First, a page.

189235A: Algebra 1
Assignments
The biweekly assignments are an essential part of the course. You should plan
to devote at least twenty hours or so
(and quite possibly more) to the
assignments.
This means roughly
ten hours a week. Not that delaying working on the assignment to the week right
before it is due
is not recommended, unless
you happen to have a big chunk of free time in that week.
If you are stuck on a problem, you may seek out the help of a
TA, the professor, or one of your classmates. It is OK to work on the
assignments in groups, although you should hand them in individually.
Do not neglect the assignments:
experience shows there is a strong correlation between the work you put into
them and how much you learn in the course, which will of course be reflected
in your exam performance.
The assignments are normally due on Mondays
at 2 PM at the latest.
The assignments can either be handed in to me in class,
or placed in the drop box on the 10th floor of Burnside Hall.
and will be graded and returned to you on the Monday of the following week.
Late assignments will not be accepted.
The TA's will be working hard to grade your work and return it to you on
the Monday of the following week, to ensure that you get
prompt feedback before the handing in of the
next assignment. With such a large class, they simply cannot afford to manage
late
asignments. Besides, it is not in your interest either to
fall behind in your work.
Here are some guidelines for turning in your assignments.
All assignments:
1. should be presented as cleanly and clearly as possible.
If your handwriting is less legible no you might want to consider typing your assignments.
2. Must be stapled individually (no paper clips, no tape, no
origami, no plastic pockets, etc). Remember that there is a stapler in the 10th flor office where you hand back your assignments, should you need it.
3. Must be handed in on time. Remember, again, that
late assignments will absolutely not be accepted.
4. Should present problems in order.
5. Should clearly bear the name and McGill
ID of the student at the top of the first page.
Tips for writing proofs:
When writing up your proof, make sure that you explain your reasoning clearly
and fully, using complete sentences. Mathematical notation, although admirable
in its conciseness and power in many contexts, is no substitute
for clearly written prose.
Remember that in an exam or assignment,
a wrong answer preceded by an almost correct, cogently argued
justification will earn you (a lot of) extra credit. The same answer with no
explanation of what led you there will earn you no points at all: the grader,
unable to read your mind, will be forced to assume the worst...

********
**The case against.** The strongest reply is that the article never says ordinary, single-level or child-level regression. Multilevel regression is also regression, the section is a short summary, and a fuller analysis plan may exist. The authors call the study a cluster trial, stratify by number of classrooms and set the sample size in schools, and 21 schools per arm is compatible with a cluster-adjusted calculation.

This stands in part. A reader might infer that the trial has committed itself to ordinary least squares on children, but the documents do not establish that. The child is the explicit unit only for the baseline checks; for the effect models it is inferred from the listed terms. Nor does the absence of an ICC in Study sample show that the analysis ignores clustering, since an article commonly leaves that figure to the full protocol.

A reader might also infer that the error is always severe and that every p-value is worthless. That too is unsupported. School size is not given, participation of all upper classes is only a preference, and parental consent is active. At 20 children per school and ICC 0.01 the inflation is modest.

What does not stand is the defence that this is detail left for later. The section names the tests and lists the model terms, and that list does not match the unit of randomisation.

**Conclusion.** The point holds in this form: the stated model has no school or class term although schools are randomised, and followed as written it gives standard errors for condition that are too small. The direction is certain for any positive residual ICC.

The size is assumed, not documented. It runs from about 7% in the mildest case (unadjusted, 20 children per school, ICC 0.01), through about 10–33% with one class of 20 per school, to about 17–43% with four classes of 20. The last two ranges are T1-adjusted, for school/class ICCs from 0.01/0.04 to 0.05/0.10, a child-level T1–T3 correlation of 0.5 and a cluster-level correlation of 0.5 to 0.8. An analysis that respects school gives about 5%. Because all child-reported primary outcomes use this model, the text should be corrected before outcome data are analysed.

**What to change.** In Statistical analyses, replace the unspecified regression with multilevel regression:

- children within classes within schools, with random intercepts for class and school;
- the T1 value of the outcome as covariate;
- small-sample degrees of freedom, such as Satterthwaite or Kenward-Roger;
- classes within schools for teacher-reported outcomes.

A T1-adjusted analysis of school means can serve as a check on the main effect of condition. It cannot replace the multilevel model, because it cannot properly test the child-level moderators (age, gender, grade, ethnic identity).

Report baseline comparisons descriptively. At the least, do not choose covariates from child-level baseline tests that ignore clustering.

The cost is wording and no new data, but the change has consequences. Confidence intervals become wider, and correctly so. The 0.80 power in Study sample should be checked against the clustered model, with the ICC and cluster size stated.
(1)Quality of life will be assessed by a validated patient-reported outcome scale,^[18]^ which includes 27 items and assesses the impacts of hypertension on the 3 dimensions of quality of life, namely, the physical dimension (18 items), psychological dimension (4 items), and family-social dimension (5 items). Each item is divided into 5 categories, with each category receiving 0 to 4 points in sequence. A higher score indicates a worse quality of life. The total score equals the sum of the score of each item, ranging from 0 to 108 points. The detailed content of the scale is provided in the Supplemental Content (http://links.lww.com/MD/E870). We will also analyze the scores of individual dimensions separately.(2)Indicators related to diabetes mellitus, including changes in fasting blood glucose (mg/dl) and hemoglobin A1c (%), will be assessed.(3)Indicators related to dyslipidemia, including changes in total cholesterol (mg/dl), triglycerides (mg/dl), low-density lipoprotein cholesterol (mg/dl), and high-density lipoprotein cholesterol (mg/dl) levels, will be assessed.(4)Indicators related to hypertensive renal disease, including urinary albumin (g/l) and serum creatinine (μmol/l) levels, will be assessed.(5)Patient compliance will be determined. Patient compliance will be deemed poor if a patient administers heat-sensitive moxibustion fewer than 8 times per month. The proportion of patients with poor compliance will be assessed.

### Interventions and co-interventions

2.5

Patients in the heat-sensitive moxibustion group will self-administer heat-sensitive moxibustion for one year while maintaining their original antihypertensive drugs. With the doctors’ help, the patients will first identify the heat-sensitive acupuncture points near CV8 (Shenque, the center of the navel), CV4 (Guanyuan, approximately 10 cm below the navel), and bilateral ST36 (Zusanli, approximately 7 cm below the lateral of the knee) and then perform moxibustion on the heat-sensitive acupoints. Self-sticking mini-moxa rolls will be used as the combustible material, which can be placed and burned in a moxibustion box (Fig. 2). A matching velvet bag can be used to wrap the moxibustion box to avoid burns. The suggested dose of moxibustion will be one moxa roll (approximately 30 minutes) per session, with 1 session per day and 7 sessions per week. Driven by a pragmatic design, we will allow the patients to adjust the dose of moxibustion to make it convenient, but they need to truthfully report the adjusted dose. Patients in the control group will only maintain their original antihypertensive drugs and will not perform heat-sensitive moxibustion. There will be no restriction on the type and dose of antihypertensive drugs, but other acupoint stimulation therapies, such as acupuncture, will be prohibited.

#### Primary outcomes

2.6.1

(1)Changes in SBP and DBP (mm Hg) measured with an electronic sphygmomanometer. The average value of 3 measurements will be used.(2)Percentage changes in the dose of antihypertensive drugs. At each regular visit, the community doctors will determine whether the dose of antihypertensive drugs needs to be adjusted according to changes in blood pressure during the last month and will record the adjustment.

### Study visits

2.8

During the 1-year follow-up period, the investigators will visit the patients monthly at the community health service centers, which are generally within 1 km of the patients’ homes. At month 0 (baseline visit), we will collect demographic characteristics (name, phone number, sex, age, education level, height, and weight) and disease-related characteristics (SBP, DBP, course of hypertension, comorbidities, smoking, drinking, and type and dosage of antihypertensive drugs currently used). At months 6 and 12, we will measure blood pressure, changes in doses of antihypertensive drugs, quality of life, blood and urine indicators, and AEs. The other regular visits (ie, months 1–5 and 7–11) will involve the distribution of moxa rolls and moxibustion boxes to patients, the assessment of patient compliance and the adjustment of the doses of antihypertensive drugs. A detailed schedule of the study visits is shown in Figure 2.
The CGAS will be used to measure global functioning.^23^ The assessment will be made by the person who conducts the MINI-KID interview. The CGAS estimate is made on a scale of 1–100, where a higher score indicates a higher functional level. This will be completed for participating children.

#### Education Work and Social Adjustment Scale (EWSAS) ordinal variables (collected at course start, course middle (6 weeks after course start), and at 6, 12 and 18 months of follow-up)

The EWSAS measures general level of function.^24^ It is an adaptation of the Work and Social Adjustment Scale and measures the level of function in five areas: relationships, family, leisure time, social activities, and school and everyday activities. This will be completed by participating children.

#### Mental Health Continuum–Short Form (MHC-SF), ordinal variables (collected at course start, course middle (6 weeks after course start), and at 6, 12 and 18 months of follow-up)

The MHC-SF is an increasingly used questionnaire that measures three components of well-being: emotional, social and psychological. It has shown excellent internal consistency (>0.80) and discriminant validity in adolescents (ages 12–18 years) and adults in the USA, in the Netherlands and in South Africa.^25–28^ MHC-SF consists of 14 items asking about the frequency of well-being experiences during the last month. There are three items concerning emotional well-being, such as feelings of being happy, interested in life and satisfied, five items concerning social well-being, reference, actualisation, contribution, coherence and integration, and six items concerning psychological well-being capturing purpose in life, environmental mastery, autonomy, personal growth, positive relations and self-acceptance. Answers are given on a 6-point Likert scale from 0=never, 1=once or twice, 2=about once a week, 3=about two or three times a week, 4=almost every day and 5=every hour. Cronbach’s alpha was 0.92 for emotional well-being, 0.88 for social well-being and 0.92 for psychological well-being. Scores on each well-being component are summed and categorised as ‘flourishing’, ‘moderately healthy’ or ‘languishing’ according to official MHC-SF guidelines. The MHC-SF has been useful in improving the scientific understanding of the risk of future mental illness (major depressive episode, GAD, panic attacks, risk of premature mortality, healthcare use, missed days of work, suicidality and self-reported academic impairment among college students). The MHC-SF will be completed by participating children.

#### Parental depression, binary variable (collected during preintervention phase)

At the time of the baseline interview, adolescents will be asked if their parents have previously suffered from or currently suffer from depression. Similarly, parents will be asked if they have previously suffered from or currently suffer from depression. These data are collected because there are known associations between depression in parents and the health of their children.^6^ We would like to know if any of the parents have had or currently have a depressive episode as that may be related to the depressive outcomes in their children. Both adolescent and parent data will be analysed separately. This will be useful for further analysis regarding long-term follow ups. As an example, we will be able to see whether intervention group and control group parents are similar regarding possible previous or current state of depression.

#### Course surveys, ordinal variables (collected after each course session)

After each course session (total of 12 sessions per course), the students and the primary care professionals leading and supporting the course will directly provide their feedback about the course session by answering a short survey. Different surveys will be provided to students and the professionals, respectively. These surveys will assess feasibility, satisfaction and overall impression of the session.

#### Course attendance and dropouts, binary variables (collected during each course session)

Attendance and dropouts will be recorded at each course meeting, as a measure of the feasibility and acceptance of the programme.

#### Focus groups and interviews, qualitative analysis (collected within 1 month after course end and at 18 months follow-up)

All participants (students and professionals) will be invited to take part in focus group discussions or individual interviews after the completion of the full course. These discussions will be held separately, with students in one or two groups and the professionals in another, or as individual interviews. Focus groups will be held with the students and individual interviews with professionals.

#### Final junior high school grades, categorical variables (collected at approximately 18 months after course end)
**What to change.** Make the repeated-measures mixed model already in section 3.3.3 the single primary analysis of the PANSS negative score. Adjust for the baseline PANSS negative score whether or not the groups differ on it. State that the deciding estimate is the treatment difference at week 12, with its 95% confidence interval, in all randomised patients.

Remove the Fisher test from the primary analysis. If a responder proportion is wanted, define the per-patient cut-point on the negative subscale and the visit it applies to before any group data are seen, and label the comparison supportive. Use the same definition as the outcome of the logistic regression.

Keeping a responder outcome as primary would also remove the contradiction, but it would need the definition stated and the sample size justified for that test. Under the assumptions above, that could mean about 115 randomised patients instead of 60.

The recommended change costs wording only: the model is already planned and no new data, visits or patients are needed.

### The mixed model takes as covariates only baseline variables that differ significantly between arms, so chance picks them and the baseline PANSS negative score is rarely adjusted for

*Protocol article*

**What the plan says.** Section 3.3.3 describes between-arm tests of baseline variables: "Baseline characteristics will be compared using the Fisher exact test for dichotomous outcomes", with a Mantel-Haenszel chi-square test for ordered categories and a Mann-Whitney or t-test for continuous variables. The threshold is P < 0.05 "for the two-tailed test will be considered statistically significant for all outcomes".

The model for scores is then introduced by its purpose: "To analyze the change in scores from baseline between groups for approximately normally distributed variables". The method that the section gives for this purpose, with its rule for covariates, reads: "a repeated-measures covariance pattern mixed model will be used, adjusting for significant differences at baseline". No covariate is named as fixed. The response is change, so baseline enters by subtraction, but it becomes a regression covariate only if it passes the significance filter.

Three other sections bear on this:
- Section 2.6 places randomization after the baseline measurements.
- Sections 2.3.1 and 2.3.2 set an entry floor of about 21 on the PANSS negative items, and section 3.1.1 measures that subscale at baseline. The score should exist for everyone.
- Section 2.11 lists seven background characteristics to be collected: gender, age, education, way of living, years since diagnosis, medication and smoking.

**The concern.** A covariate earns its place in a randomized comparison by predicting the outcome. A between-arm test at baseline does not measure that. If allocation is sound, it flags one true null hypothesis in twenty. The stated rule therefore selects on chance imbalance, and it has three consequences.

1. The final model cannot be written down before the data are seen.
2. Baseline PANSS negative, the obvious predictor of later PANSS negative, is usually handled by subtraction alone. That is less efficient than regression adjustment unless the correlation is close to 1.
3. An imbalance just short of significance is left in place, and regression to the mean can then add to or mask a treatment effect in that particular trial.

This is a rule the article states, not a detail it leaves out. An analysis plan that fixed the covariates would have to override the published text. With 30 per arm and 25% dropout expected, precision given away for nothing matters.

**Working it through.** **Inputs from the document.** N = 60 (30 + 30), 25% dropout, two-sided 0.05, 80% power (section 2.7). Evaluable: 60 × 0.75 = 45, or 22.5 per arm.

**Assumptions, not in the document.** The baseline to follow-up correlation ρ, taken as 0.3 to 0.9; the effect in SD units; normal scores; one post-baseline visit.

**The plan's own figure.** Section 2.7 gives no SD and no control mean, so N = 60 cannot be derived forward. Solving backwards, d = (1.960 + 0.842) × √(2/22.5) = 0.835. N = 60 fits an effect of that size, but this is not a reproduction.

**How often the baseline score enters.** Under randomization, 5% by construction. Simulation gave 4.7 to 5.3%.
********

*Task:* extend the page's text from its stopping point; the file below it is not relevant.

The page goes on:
It is always best to proceed linearly and in a logical order.
For instance, say you want to prove the identity A=Z.
If you know A=B, B=C, etc, write A=B=...=Z.
This makes the proof easy to read as the reader only has to check each
statement independently.
In highschool some of you may have acquired the bad habit of
writing the same proof by starting with A=Z,
which you do not know to hold a priori
(this already gives a hard time to the grader, who is left to guess whether you know
what you are doing or are
instead assuming what you were asked to prove),
then proceed to write B=Y
(since A=B, Y=Z this holds if and only if A=Z holds), C=W, ... up to L=M say.
But you know L=M to be true so going up the chain this means A=Z.
This is logically correct but very confusing and hard to follow as the
proof is essentially written upside down. I did not penalize
anyone for this on the first assignment because MATH 235 is one of the
first proof based courses but make sure to write proofs where, proceeding
from the top to the bottom, every statement can be deduced from the previous
statements.
Finally, some of you seem to be fervent advocates of the LHS, RHS school
of proof writing. Note that if one can proceed linearly to show
LHS=A=B=...=Z=RHS one should try to avoid showing that LHS=A=...=Z=Z',
RHS=A'=B'=...=Z' which implies LHS=RHS. If lenghty computations are
involved and one has difficulty using the first method of proof then
one is justified in using the second.

Assignment 1
(pdf).
Due: Monday, Sept. 23.
Five questions in Assignment 1 were graded, out of 20 points each,
as follows:
Question 2, 10 points for (b) and
10 points for (d).
Question 4, 10 points for getting the correct formula, and
10 points for a decent proof.
5 points for a proof that has some
issues but is still going in the right direction.
Question 5,
10 points for (a) and
10 points for (b)
Question 6,
6 points for (c),
7 points for (d), and
7 points for (e)
Question 7.
Only (b) was graded, out of 20.
Note that in particular, since not all questions were graded, it is
important that you have a look at the solutions below to make sure that your
work in the other problems was correct.
Solutions to Assignment 1

Assignment 2
(pdf).
Due: Monday, Oct. 7.
Here is the marking scheme for Assignment 2.
The following 5 questions were graded, each out of
20 points, as follows:
Question 1. 5 points for showing R is a ring. 5 points for showing 3 is irreducible.
10 points for the counterexample to the Gauss Lemma.
Question 2. 5 for each of a,b,c,d.
Question 5. 10 points for the "prove or disprove..." part.
10 points for the example.
Question 8, 20 points.
Question 9, 20 points.
Solutions to Assignment 2

Assignment 3
(pdf).
Due: Monday, Oct 21
Solutions to Assignment 3

Assignment 4
(pdf).
Due: Monday, Nov. 4
Solutions to Assignment 4

Assignment 5
(pdf).
Due: Wednesday, Nov. 20
Solutions to Assignment 5
There will be no assignment 6, for lack of time.
Instead, I propose that you work through the following
Practice Finals, which will not be graded. You should work through them
as part of your studying for the final exam, and you can (and should)
bring up any questions that remain
at the review sessions.
(Click here for practice finals).
To be discussed in the last week of lectures.